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abstract = "Background: Autosomal recessive polycystic kidney disease (ARPKD) is characterized by wide phenotypic variability, ranging from in utero detection with enlarged, echogenic kidneys to an adult presentation with congenital hepatic fibrosis. The ARPKD gene, PKHD1, covers about 470 kb of DNA (67 exons), and mutation studies have found marked allelic heterogeneity with a high level of novel missense changes and neutral polymorphisms. To improve the prospects for molecular diagnostics and to study the origin of some relatively common mutations, the authors have developed a strategy for improved ARPKD haplotyping. Methods: A protocol of multiplex PCR and fluorescence genotyping in a single capillary has been developed to assay 7 highly informative simple sequence repeat (SSR) markers that are intragenic or closely flanking PKHD1. Results: Examples in which haplotype analysis, used in combination with mutation screening, improved the utility of molecular diagnostics, especially in families in which just a single PKHD1 mutation has been identified, are illustrated. The new markers also allow screening for larger DNA deletions, detecting unknown consanguinity and exploring the disease mechanism. Analysis of 8 recurring mutations has shown likely common haplotypes for each, and the divergence from the ancestral haplotype, by recombination, can be used to trace the history of the mutation. The common mutation, T36M, was found to have a single European origin, about 1,225 years ago. Conclusion: Improved haplotype analysis of ARPKD complements mutation-based diagnostics and helps trace the history of common PKHD1 mutations.",
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AU - Anderson, Sarah A.

AU - Rossetti, Sandro

AU - Pankratz, V. Shane

AU - Ward, Christopher J.

AU - Torra, Roser

AU - Coto, Eliecer

AU - El-Youssef, Monif

AU - Kantarci, Sibel

AU - Utsch, Boris

AU - Hildebrandt, Friedhelm

AU - Sweeney, William E.

AU - Avner, Ellis D.

AU - Torres, Vicente

AU - Cunningham, Julie M

AU - Harris, Peter C

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N2 - Background: Autosomal recessive polycystic kidney disease (ARPKD) is characterized by wide phenotypic variability, ranging from in utero detection with enlarged, echogenic kidneys to an adult presentation with congenital hepatic fibrosis. The ARPKD gene, PKHD1, covers about 470 kb of DNA (67 exons), and mutation studies have found marked allelic heterogeneity with a high level of novel missense changes and neutral polymorphisms. To improve the prospects for molecular diagnostics and to study the origin of some relatively common mutations, the authors have developed a strategy for improved ARPKD haplotyping. Methods: A protocol of multiplex PCR and fluorescence genotyping in a single capillary has been developed to assay 7 highly informative simple sequence repeat (SSR) markers that are intragenic or closely flanking PKHD1. Results: Examples in which haplotype analysis, used in combination with mutation screening, improved the utility of molecular diagnostics, especially in families in which just a single PKHD1 mutation has been identified, are illustrated. The new markers also allow screening for larger DNA deletions, detecting unknown consanguinity and exploring the disease mechanism. Analysis of 8 recurring mutations has shown likely common haplotypes for each, and the divergence from the ancestral haplotype, by recombination, can be used to trace the history of the mutation. The common mutation, T36M, was found to have a single European origin, about 1,225 years ago. Conclusion: Improved haplotype analysis of ARPKD complements mutation-based diagnostics and helps trace the history of common PKHD1 mutations.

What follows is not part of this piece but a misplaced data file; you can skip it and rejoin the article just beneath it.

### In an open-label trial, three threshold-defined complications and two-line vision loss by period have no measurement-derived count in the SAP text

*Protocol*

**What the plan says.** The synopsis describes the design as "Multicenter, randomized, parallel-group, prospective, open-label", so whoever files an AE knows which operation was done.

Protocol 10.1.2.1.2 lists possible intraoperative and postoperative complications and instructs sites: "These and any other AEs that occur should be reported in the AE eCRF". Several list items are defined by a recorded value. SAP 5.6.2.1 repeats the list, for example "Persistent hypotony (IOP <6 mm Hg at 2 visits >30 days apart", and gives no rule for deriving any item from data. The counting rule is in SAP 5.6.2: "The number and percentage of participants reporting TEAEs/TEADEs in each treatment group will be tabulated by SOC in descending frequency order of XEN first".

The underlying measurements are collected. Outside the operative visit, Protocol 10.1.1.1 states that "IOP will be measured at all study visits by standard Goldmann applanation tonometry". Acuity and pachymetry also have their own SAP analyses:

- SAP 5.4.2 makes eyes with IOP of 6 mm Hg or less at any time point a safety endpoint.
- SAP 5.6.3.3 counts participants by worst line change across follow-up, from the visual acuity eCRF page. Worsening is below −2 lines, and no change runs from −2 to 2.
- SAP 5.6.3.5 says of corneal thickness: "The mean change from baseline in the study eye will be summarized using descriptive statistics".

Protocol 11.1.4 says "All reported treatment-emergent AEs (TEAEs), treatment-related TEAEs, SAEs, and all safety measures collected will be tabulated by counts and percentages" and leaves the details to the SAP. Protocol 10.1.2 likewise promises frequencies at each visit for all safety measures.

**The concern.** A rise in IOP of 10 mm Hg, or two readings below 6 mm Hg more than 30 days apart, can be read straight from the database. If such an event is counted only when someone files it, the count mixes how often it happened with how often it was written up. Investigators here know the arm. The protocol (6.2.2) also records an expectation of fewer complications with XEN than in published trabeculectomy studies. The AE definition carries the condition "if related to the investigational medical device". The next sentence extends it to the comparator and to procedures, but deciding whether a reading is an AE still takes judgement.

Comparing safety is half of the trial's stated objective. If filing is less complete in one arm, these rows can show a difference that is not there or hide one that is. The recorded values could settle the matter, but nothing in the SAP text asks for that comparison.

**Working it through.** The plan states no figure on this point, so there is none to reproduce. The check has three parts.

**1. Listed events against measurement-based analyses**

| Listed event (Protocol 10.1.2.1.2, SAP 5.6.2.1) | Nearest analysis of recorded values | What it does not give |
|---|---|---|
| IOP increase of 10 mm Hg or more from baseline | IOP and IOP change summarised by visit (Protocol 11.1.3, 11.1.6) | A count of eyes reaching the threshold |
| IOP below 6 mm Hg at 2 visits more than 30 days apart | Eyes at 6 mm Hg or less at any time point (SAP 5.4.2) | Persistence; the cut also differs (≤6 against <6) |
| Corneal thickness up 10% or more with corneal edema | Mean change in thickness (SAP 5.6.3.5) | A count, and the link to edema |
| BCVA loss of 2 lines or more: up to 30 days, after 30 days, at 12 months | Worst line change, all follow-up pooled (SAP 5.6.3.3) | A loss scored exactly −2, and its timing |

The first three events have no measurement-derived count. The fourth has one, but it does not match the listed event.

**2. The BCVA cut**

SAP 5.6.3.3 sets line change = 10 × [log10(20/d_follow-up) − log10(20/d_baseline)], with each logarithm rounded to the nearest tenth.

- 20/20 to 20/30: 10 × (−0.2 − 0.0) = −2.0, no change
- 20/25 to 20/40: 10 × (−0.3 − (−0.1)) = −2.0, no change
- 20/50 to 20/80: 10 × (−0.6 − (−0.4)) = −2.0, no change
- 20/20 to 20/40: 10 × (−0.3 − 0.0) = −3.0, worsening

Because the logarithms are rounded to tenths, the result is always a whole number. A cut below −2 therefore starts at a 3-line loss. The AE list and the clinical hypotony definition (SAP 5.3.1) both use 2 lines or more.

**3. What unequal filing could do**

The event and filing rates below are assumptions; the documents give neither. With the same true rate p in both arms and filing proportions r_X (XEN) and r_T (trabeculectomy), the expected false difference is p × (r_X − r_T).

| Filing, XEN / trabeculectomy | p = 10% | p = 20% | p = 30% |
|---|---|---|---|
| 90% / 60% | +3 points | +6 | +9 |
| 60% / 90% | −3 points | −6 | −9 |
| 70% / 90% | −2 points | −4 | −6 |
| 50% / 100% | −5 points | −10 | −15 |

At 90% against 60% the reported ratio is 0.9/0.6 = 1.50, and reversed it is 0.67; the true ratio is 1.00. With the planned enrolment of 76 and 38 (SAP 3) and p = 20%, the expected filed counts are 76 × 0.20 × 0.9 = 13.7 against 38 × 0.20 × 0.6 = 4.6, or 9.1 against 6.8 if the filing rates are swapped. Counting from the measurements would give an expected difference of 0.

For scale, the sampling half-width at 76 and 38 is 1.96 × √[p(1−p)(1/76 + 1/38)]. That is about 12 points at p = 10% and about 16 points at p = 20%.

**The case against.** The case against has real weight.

AB - Background: Autosomal recessive polycystic kidney disease (ARPKD) is characterized by wide phenotypic variability, ranging from in utero detection with enlarged, echogenic kidneys to an adult presentation with congenital hepatic fibrosis. The ARPKD gene, PKHD1, covers about 470 kb of DNA (67 exons), and mutation studies have found marked allelic heterogeneity with a high level of novel missense changes and neutral polymorphisms. To improve the prospects for molecular diagnostics and to study the origin of some relatively common mutations, the authors have developed a strategy for improved ARPKD haplotyping. Methods: A protocol of multiplex PCR and fluorescence genotyping in a single capillary has been developed to assay 7 highly informative simple sequence repeat (SSR) markers that are intragenic or closely flanking PKHD1. Results: Examples in which haplotype analysis, used in combination with mutation screening, improved the utility of molecular diagnostics, especially in families in which just a single PKHD1 mutation has been identified, are illustrated. The new markers also allow screening for larger DNA deletions, detecting unknown consanguinity and exploring the disease mechanism. Analysis of 8 recurring mutations has shown likely common haplotypes for each, and the divergence from the ancestral haplotype, by recombination, can be used to trace the history of the mutation. The common mutation, T36M, was found to have a single European origin, about 1,225 years ago. Conclusion: Improved haplotype analysis of ARPKD complements mutation-based diagnostics and helps trace the history of common PKHD1 mutations.